What do you personally collect?

The wonderful thing about working with rare books is that you accumulate a dream bookshelf in your head chockfull of all the amazing things you’d love to fill it with. There are some things that I’ve always, always wanted - like a first edition of Lord Byron - but now I find myself cataloguing things that I might never have thought of like beautiful botanical plate books and stunning limited editions and I think ‘how amazing would it be to own that?’ I’d also love to have a copy of the very first book I catalogued, which was Sir Walter Raleigh’s The Historie of the World. At the moment though, I just have a few signed books, most of them happily acquired in very long queues in bookstores, but my absolute favourite is a copy of The Midnight Palace signed by Carlos Ruiz Zafón, which was a gift from my sister.

 

 

What do you like to do outside of work?

Perhaps unsurprisingly, I love reading - especially anything with a hint of mystery. Although in the last year, I’ve been trying to teach myself Italian, so perhaps one day I’ll be able to read Umberto Eco in the original. I’m also a huge fan of the theatre - The Globe’s production of Twelfth Night with Mark Rylance is still the best thing I’ve ever seen.

 

 

Thoughts on the future of rare books / auction houses?

I’m still fairly new to the book trade, but I have great faith in its future. I think it is very much its own entity. While other forms of collecting are dependent on contemporary tastes, the variety within rare books means that while certain fields or genres may become unfashionable, other subjects and specialities will continue to be sought after. Working in auctioneering has also made me aware of exactly how global the market has become. Some of our sales have had bidders from over 30 countries and over half of our bidders are now based outside of the UK, which means that we are reaching more and more private buyers directly, regardless of where they are in the world.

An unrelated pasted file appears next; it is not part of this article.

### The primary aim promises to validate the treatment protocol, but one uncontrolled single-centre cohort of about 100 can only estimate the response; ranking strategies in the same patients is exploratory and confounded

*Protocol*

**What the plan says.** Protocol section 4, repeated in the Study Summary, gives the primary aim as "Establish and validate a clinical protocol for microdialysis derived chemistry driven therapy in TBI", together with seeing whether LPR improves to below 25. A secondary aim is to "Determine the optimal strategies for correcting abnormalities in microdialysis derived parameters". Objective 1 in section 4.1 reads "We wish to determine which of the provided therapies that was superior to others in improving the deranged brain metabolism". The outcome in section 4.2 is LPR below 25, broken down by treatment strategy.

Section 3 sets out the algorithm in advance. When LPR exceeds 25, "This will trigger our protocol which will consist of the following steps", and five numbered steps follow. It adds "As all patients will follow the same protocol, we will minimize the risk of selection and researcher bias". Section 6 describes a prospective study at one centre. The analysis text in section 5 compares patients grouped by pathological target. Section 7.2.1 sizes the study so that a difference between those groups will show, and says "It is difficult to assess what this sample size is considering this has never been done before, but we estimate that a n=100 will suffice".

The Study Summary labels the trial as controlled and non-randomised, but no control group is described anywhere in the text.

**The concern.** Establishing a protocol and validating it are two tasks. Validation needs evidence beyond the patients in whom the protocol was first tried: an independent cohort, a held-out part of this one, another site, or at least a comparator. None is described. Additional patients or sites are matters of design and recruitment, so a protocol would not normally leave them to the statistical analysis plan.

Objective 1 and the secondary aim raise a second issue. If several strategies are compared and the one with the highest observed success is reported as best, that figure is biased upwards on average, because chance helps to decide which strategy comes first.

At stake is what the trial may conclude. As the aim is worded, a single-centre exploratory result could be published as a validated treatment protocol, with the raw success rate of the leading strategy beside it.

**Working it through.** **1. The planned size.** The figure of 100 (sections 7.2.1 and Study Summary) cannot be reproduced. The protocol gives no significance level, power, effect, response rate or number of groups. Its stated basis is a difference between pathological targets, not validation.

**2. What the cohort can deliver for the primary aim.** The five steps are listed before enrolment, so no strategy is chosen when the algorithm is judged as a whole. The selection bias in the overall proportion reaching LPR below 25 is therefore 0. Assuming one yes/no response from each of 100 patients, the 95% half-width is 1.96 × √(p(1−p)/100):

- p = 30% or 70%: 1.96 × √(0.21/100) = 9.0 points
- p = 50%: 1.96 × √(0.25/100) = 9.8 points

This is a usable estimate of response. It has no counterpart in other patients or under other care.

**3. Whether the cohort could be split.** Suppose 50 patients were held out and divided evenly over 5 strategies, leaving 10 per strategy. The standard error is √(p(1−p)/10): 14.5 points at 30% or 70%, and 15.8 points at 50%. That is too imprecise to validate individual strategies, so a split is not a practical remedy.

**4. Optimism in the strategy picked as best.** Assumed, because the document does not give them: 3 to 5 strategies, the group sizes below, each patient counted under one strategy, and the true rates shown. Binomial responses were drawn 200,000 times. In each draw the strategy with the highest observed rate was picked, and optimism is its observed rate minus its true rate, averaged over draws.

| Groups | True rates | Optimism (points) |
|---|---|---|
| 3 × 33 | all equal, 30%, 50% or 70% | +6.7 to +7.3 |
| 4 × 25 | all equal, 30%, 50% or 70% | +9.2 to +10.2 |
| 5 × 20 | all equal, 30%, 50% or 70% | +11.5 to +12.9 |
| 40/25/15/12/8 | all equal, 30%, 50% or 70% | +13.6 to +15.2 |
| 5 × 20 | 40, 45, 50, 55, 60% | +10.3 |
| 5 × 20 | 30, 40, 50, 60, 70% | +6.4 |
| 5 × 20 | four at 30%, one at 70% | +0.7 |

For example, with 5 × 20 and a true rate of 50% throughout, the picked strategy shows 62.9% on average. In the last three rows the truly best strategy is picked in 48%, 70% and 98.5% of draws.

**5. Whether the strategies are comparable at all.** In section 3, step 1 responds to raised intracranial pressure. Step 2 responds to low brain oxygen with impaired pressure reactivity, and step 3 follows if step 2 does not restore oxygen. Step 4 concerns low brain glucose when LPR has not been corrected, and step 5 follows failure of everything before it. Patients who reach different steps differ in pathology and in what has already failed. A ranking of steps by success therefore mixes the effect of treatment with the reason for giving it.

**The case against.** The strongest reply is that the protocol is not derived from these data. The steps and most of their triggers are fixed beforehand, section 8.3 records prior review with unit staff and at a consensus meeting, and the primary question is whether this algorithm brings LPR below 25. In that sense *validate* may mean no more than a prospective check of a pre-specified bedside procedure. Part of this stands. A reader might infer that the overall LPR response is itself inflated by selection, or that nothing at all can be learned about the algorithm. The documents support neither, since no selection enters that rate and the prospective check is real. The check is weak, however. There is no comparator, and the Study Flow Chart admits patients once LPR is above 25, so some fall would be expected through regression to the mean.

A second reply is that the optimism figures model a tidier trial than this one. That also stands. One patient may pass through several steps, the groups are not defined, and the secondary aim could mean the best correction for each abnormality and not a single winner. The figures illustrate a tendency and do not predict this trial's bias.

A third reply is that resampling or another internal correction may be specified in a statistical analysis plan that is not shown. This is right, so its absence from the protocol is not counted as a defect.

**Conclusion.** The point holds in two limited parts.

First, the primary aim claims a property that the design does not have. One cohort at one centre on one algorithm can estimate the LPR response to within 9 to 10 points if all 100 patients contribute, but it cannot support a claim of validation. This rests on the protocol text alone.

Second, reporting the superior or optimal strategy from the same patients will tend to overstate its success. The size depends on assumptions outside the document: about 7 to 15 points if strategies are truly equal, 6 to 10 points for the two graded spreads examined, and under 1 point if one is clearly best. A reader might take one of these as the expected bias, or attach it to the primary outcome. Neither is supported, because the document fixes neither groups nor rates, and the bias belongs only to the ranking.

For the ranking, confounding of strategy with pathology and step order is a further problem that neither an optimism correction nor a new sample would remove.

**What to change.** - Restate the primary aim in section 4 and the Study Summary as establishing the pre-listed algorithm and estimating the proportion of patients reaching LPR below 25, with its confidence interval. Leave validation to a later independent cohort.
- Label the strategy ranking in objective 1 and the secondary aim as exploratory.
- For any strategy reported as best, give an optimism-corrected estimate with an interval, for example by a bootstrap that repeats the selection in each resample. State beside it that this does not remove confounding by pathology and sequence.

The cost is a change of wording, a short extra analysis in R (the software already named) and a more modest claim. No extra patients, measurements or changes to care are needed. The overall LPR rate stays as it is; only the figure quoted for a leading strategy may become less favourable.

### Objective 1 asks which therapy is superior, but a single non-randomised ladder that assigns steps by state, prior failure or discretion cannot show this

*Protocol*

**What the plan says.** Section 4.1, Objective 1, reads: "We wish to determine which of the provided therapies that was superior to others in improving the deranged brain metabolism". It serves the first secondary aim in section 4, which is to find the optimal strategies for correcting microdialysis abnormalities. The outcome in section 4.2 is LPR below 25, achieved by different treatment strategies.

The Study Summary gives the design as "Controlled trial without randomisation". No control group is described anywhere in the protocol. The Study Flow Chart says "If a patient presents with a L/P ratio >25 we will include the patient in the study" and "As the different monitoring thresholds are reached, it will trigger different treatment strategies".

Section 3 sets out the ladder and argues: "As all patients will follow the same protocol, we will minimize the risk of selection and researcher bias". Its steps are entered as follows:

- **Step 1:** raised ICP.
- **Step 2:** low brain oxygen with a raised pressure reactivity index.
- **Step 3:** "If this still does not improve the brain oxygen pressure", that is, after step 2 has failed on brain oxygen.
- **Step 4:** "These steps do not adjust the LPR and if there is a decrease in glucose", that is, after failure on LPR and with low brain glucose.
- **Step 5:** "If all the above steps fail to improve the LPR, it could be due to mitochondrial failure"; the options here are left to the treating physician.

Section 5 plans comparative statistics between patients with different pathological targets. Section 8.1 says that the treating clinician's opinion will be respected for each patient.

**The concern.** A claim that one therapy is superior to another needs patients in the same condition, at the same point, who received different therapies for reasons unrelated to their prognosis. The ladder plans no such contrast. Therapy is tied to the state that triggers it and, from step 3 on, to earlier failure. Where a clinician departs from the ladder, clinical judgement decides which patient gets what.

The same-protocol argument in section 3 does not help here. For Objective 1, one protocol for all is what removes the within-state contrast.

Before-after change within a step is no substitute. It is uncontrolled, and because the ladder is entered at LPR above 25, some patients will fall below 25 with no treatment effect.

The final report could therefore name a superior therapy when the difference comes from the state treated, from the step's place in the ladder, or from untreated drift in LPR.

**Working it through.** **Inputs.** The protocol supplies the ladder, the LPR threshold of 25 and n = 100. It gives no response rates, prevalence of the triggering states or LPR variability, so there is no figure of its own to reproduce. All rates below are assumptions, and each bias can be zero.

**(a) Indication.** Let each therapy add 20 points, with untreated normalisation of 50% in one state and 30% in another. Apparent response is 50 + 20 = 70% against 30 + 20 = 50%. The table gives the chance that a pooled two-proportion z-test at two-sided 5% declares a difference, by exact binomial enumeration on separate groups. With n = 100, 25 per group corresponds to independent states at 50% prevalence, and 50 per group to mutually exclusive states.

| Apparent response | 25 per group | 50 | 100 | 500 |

Any upcoming auctions you’d like to draw our attention to?

Absolutely! Our next auction is the much-anticipated second part of The Library of the Late Hugh Selbourne, M.D., on 8 March. Dr. Selbourne was a remarkable collector - he collected everything from early medical books to modern firsts, but all with a careful and discerning eye, so his library is like a sweetshop for bibliophiles. This second part will include a first edition of Darwin’s The Zoology of the Voyage of H.M.S. Beagle and a minute book of a real life radical Pickwick Club.

     We also have a fantastic various owner sale coming up on 16 March, which has some beautiful (and wonderfully curious) designer bindings from the collection of the late Denis Collins as well as a beautifully illustrated copy of Gould’s Birds of Great Britain, a wonderful John Speed atlas and J.W. Waterhouse’s copies of Tennyson and Shelley, which he used to make preliminary sketches for some of his most famous paintings.

     There’s also something amazing tucked away in the safe for our June sale - but I couldn’t possibly tell you what that is. Yet.

 

Auction Guide